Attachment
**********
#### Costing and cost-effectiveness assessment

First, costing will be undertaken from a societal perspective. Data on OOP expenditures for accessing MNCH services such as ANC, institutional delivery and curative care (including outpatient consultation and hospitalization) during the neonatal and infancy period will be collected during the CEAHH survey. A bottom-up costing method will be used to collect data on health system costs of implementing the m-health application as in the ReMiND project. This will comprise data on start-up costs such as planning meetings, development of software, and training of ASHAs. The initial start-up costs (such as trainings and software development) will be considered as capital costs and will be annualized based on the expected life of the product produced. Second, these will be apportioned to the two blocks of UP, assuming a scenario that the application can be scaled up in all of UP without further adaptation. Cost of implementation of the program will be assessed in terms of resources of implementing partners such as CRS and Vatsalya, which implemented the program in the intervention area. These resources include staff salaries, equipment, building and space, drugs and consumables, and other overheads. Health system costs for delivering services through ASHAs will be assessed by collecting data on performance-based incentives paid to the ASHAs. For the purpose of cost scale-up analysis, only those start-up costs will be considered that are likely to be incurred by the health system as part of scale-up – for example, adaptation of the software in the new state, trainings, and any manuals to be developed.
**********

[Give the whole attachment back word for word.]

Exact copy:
#### Costing and cost-effectiveness assessment

First, costing will be undertaken from a societal perspective. Data on OOP expenditures for accessing MNCH services such as ANC, institutional delivery and curative care (including outpatient consultation and hospitalization) during the neonatal and infancy period will be collected during the CEAHH survey. A bottom-up costing method will be used to collect data on health system costs of implementing the m-health application as in the ReMiND project. This will comprise data on start-up costs such as planning meetings, development of software, and training of ASHAs. The initial start-up costs (such as trainings and software development) will be considered as capital costs and will be annualized based on the expected life of the product produced. Second, these will be apportioned to the two blocks of UP, assuming a scenario that the application can be scaled up in all of UP without further adaptation. Cost of implementation of the program will be assessed in terms of resources of implementing partners such as CRS and Vatsalya, which implemented the program in the intervention area. These resources include staff salaries, equipment, building and space, drugs and consumables, and other overheads. Health system costs for delivering services through ASHAs will be assessed by collecting data on performance-based incentives paid to the ASHAs. For the purpose of cost scale-up analysis, only those start-up costs will be considered that are likely to be incurred by the health system as part of scale-up – for example, adaptation of the software in the new state, trainings, and any manuals to be developed.